- "I hope no reader will suppose that "mere" Christianity is here put forward as an alternative to the creeds of the existing communions — as if a man could adopt it in preference to Congregationalism or Greek Orthodoxy or anything else. It is more like a hall out of which doors open into several rooms. If I can bring anyone into that hall, I have done what I attempted. But it is in the rooms, not the hall, that there are fires and chairs and meals. The hall is a place to wait in, a place from which to try the various doors, not a place to live in. For that purpose the worst of the rooms (whichever that may be) is, I think preferable." - CS Lewis
Later, in part due to his friendship with J.R.R. Tolkien, a devout Catholic and later author of The Lord of The Rings, and fellow Inkling and firm Christian, Hugo Dyson, Lewis became a Christian. He had come to see that what he had earlier dismissed as plagiarism by Christianity was, in fact, convincing evidence that the Christian myth might actually be the truth after all. Lewis called himself "the most reluctant convert in all Christendom", but when he did convert, he came with all his heart and with all his not inconsiderable mind.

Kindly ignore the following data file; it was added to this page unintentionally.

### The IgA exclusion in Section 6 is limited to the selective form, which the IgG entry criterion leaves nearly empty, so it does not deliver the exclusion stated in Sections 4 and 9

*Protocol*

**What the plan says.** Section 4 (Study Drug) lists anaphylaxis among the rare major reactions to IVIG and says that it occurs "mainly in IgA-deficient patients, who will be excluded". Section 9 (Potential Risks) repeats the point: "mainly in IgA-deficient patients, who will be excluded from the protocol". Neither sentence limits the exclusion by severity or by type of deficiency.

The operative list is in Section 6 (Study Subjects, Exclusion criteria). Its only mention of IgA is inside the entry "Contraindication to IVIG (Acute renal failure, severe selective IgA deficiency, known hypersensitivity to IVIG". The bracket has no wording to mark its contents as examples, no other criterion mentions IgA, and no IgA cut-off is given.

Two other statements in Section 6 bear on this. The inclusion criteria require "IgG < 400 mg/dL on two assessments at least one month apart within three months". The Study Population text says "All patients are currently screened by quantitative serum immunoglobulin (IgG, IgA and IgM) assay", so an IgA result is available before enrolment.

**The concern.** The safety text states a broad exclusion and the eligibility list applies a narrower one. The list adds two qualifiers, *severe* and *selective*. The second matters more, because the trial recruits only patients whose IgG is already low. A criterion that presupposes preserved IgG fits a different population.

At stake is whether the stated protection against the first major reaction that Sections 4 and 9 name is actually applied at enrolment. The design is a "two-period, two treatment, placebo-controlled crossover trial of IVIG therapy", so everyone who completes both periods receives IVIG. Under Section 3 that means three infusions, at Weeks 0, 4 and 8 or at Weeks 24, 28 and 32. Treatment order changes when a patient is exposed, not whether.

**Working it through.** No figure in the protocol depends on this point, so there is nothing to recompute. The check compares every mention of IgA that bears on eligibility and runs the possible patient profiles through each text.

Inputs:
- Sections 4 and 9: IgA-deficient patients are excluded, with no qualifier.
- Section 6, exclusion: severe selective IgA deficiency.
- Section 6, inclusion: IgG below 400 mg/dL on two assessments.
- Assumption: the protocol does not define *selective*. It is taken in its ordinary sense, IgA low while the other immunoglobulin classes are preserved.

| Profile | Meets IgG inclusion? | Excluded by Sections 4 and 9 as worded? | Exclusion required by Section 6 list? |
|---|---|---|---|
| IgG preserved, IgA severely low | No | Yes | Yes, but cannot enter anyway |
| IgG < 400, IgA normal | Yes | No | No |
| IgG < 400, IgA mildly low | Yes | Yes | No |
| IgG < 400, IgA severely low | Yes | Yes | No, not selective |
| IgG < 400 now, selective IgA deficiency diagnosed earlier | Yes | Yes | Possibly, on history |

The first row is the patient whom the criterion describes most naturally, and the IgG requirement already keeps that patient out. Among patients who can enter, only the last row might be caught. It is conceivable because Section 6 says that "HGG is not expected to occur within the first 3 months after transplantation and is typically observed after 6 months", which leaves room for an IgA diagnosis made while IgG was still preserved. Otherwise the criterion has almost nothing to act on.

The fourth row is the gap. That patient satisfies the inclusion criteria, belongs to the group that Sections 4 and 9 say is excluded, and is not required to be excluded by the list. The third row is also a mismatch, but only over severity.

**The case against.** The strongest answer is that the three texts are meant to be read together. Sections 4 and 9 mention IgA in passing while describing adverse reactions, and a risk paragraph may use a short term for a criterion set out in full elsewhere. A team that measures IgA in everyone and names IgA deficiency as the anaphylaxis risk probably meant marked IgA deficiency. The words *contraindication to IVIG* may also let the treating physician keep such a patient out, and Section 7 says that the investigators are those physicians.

Mere Christianity is not a theological treatise. It conceives of Christianity as a whole as a great hall into which all are invited. He sets aside the problem of the multiple denominations into which Christianity is fractured as equivalent to rooms off the main hall. His purpose, he declares, is to bring you into the hall.
Inclusive brands of Christianity find much to applaud in Lewis' powerful arguments in favor of Christianity. Exclusivist Christian sects will no doubt condemn him in any place they can find him unorthodox. Lewis believed in Christ, not in sets of iron-clad doctrines. Like me, Lewis believed God to be powerful enough to find and save any honestly seeking Christian. While Lewis used magic as a metaphor for truth-seeking in his novels and books, he was not into mysticism as a shortcut to truth.
Lewis sought the truth in his Christian walk and where he was fuzzy on specifics, he sought to express the truth in metaphor and symbols. His clarity of reasoning where he is certain on a point, is stunning. I found myself reading his books and going, "Yes!" Exactly, what I thought. I just couldn't put it into the words I was looking for. Lewis' writing is dense, but not in the academic sense. He, rather, has the ability to thoroughly cover an idea in a comparatively short paragraph what many Christian writers spend chapters explaining not half so well.
Lewis is one of the most widely quoted Christian authors of the age. This is because his sentences convey such rich meaning in such a clear and succinct way. When you read Mere Christianity, Try to remember you are entering the great hall. Save having others for your theological lunch for the rooms "...where there fires and chairs and meals."
Highest marks for this ground-breaking book.
© 2017 by Tom King
© 2017 by Tom King